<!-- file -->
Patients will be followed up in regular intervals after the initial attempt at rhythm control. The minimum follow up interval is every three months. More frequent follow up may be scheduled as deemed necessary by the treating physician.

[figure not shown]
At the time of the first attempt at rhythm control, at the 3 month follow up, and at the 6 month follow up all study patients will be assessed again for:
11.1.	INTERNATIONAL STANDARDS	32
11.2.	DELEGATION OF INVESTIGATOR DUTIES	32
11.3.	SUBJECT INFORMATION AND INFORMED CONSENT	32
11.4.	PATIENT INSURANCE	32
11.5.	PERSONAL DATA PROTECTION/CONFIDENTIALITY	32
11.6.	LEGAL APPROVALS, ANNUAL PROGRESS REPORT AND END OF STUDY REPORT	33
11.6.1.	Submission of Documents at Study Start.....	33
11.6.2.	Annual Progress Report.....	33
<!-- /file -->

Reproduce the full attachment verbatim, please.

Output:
Patients will be followed up in regular intervals after the initial attempt at rhythm control. The minimum follow up interval is every three months. More frequent follow up may be scheduled as deemed necessary by the treating physician.

[figure not shown]
At the time of the first attempt at rhythm control, at the 3 month follow up, and at the 6 month follow up all study patients will be assessed again for:
11.1.	INTERNATIONAL STANDARDS	32
11.2.	DELEGATION OF INVESTIGATOR DUTIES	32
11.3.	SUBJECT INFORMATION AND INFORMED CONSENT	32
11.4.	PATIENT INSURANCE	32
11.5.	PERSONAL DATA PROTECTION/CONFIDENTIALITY	32
11.6.	LEGAL APPROVALS, ANNUAL PROGRESS REPORT AND END OF STUDY REPORT	33
11.6.1.	Submission of Documents at Study Start.....	33
11.6.2.	Annual Progress Report.....	33